PART 3 – HOW TO MAXIMIZE IMAGE QUALITY IN YOUR PHOTOS:

pollen macro dandelion back light
Photo by Pixabay on Pexels.com

This blog today is part 3 of a 3 part series: HOW TO MAXIMIZE IMAGE QUALITY IN YOUR PHOTOS. This was originally presented by SPENCER COX FROM “PHOTOGRAPHIC LIFE”. I want to thank Spencer for the use of this article, and the great insight into how to make our photos sharper, and better detailed than ever.

6. Post-Processing Workflow

In terms of editing your photos, one of the key components of image quality is to work with image files that are lossless. In photography, this largely means the original RAW file, DNGs, or TIFFs.

If you’re ever doing a lot of edits to a JPEG file – whether directly (like Photoshop) or indirectly (like Lightroom) – you’re setting yourself up for trouble. A JPEG on its own looks good, but starts to produce some serious blocky artifacts when pushed around in post.

Along the same lines, make sure that you’re always editing in a large color space that won’t clip any highly saturated colors – something like ProPhoto RGB or similar. (I highly recommend our sRGB vs Adobe RGB vs ProPhoto RGB article if you aren’t familiar with color spaces.) On top of that, be sure to edit 16 bit-per-channel images rather than clipping them down to 8 bit.

Essentially, this means that if you export a photo from Lightroom/other software into Photoshop/other software, you should be working with 16-bit ProPhoto TIFF files the whole way. With a lower 8-bit image, you’ll risk banding in gradient regions. With a smaller color space, like sRGB, you’ll permanently clip certain colors in your image. And with a lossy format like JPEG, you’ll risk serious compression artifacts.

NIKON D7000 + 105mm f/2.8 @ 105mm, ISO 3200, 1/100, f/2.8

Of course, you should never let a ProPhoto image of any kind out into the wild unless the sole recipient is another photographer. Same with 16-bit TIFFs just because they’re such large files. This is solely about optimizing your workflow to avoid throwing away data in your photos without realizing it. There’s a separate process in a moment for the export side of things.

Other than that? Feel free to process images however you want. Editing images is a really subjective, artistic part of photography, perhaps just as much as the field side of things.

Oh, and calibrate your monitor. I’m sure you’ve already done it, but if not, that’s essential to editing the colors you mean to edit.

7. Optimizing for the Output Medium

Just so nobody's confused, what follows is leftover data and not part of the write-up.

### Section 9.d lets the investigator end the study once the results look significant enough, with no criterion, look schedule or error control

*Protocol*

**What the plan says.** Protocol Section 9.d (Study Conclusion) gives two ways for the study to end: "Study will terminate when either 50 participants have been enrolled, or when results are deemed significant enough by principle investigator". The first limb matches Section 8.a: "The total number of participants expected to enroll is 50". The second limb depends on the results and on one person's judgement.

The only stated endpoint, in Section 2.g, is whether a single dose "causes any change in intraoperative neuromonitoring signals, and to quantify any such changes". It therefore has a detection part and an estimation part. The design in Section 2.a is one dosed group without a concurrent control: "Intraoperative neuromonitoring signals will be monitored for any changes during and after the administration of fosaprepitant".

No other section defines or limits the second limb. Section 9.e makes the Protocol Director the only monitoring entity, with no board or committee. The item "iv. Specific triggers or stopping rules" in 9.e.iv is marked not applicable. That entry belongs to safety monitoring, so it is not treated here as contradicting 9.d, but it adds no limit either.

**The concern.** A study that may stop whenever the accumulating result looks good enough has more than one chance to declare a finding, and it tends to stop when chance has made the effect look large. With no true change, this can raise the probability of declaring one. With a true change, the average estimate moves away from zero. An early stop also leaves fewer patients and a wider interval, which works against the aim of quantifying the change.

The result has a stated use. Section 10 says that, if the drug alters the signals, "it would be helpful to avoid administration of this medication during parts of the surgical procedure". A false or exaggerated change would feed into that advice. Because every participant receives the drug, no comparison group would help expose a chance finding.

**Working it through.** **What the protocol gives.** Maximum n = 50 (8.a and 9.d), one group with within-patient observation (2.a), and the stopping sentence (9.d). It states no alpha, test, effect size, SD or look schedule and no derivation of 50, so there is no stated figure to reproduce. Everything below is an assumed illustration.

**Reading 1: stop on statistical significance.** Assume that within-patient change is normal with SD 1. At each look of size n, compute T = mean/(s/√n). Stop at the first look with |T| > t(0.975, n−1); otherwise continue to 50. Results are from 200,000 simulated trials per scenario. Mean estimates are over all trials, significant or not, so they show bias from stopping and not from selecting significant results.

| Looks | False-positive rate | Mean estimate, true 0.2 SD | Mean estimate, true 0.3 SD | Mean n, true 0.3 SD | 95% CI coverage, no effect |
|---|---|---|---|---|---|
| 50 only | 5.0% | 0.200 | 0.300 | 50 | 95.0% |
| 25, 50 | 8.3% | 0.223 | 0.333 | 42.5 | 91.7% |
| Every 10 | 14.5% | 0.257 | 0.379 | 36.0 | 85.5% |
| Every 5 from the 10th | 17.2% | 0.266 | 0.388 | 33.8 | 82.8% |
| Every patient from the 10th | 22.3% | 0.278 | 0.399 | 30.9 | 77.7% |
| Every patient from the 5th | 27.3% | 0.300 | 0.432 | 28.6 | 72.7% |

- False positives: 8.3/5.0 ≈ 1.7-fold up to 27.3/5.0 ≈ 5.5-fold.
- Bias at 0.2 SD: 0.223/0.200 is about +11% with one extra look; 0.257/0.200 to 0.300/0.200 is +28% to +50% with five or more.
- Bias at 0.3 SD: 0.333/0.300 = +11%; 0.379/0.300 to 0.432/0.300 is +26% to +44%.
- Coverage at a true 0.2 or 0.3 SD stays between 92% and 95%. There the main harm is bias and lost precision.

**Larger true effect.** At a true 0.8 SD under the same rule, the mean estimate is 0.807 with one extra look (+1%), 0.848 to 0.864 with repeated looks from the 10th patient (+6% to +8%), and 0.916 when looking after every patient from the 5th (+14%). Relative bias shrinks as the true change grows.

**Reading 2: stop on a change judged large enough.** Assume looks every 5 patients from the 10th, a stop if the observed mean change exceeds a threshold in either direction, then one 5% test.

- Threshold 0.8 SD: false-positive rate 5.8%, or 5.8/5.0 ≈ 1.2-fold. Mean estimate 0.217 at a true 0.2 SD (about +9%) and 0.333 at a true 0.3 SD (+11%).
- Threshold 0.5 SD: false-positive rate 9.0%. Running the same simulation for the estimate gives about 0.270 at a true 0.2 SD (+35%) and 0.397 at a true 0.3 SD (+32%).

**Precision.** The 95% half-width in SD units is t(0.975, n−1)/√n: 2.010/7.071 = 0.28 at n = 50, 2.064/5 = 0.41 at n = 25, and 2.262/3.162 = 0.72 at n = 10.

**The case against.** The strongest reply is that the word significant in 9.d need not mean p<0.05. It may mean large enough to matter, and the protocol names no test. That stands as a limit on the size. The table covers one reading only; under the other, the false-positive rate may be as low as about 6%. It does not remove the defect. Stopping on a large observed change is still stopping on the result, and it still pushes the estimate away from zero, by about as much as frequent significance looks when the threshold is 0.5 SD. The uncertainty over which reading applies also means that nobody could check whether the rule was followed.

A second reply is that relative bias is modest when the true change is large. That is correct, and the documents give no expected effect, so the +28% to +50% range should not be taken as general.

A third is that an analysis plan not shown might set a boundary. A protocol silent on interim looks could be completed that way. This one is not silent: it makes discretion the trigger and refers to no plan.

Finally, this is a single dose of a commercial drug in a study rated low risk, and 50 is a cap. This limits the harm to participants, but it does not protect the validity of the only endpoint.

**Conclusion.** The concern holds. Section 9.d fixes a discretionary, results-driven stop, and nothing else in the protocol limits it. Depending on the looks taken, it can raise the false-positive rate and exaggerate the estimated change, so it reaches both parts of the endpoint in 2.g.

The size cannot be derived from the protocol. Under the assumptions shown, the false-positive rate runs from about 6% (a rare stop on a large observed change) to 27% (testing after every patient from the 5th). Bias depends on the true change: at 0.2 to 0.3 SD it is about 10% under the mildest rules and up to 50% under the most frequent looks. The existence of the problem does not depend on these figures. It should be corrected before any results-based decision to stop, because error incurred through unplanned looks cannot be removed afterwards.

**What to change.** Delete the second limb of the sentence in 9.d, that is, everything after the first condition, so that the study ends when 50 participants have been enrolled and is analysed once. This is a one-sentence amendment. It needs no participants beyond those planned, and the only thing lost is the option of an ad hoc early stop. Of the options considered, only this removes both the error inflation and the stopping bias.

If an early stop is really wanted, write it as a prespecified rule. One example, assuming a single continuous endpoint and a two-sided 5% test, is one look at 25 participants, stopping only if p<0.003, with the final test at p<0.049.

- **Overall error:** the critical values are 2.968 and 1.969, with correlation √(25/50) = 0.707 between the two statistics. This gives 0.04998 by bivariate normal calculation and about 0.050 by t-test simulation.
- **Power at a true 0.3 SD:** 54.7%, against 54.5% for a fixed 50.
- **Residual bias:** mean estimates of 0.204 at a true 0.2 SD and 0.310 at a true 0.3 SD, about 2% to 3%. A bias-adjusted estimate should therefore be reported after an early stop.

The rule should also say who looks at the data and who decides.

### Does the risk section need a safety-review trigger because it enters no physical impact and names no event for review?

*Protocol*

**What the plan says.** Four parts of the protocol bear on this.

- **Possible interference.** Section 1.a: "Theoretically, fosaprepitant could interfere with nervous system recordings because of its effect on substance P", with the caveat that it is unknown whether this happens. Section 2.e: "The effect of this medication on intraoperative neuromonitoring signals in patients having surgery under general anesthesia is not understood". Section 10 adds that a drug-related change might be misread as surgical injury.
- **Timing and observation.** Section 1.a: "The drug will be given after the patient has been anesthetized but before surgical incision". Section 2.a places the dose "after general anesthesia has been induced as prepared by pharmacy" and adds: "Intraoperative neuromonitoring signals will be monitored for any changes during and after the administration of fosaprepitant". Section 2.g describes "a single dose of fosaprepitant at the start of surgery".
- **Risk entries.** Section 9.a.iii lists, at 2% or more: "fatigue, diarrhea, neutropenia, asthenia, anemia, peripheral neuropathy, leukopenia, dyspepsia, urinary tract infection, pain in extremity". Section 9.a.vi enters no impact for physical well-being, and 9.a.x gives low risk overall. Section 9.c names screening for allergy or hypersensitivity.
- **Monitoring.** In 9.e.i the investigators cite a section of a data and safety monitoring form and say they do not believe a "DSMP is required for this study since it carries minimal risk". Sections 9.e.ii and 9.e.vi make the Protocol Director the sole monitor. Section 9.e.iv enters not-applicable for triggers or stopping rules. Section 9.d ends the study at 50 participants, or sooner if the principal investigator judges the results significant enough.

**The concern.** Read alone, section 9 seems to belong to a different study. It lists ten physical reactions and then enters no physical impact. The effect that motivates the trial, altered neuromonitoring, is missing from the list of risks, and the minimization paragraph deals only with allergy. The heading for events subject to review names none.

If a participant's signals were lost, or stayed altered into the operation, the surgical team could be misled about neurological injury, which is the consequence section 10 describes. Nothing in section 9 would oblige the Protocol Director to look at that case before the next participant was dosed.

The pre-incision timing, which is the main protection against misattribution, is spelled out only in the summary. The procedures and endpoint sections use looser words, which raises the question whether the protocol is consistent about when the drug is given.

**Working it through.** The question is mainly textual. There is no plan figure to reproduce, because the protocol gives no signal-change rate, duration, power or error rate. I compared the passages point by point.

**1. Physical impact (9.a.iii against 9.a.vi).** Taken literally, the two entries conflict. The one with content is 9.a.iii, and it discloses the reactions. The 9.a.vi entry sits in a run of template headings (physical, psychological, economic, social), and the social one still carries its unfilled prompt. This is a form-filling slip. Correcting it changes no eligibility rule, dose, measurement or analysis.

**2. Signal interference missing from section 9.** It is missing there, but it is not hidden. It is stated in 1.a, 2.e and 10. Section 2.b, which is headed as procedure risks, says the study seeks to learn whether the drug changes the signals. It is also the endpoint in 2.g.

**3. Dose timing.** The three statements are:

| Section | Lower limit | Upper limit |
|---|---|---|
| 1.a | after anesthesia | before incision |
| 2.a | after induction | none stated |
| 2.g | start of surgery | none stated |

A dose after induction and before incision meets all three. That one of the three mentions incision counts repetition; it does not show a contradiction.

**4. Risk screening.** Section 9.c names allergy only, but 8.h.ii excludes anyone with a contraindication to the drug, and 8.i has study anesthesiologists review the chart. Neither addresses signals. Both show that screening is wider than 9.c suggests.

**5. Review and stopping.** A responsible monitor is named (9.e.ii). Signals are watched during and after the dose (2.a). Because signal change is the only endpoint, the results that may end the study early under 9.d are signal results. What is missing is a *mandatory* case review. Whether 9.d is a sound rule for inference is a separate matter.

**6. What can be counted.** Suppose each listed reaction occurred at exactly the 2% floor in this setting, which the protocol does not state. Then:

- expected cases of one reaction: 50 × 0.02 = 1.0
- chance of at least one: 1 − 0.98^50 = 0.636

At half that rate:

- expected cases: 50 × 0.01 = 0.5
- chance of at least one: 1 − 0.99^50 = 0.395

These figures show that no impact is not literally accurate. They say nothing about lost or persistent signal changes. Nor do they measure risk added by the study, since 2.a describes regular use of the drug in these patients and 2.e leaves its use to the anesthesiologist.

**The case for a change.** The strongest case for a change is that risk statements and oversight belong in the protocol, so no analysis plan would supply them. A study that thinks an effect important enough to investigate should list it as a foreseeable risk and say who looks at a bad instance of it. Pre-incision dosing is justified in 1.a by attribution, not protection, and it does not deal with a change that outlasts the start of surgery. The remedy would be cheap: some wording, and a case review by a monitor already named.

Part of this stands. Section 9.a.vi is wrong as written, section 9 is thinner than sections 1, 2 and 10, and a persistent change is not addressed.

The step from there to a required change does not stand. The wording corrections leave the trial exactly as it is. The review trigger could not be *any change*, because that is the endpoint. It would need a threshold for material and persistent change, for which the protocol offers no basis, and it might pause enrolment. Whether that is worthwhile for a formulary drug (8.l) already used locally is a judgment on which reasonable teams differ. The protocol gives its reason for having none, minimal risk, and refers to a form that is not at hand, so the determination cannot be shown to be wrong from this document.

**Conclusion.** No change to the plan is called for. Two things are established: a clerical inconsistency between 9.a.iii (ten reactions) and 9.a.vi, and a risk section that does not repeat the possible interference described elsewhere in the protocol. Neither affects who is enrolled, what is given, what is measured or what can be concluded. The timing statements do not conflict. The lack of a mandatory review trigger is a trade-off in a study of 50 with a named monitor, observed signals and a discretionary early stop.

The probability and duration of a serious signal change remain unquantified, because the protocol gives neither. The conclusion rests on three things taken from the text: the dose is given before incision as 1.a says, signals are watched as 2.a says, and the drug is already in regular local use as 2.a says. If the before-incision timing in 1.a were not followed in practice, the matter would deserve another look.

Now that you’ve set up your post-processing workflow to maximize image quality, let’s take a look at the proper steps for printing your photo or otherwise outputting it as well as possible.

The two major steps here are sharpening (including noise reduction) and converting to the right color profile. I’ll start with sharpening.

7.1. Optimal Sharpening and Noise Reduction

There are many different philosophies on the optimal sharpness settings in post-production. I (mostly) won’t go into the exact slider values that work best, because there really isn’t just one set. Instead, proper sharpening is about following the three-stage method:

  1. Deconvolution sharpening: Light to moderate sharpening across the image, with a very small radius and a low masking/threshold value. Also, light to moderate noise reduction – both color and luminance – evenly across the image in proportion to the amount of noise in the photo.
  2. Local sharpening: More aggressive sharpening to important, high-detail parts of the photo, like feathers or eyes on a wildlife subject. Also, more aggressive noise reduction to large, empty areas.
  3. Output sharpening: Anywhere from zero to aggressive sharpening evenly across the image to counteract texture in the output medium, like a matte print.

The deconvolution stage is the most important. In Lightroom, for a 45-megapixel sensor without an AA filter, my default is 33 sharpening, 0.5 radius, 100 detail, 13 masking. Combined with 10 luminance and 10 color noise reduction.

That said, it’s best to figure out your preferred settings through trial and error. This is especially true for output sharpening, which varies wildly based on the medium – including digital or print – as well as the physical dimensions of your output.

NIKON D7000 + 105mm f/2.8 @ 105mm, ISO 100, 1/320, f/3.5

7.2. Color Profile Conversion

Last, but not least, is converting your working image to the proper color profile (and file type).

For web, this is easy: sRGB JPEG, pretty much 100% of the time. Anything other than sRGB is likely to create really strange colors for at least some users out there (those with outdated browsers, mainly) – and anything other than JPEG is likely to take up too much space.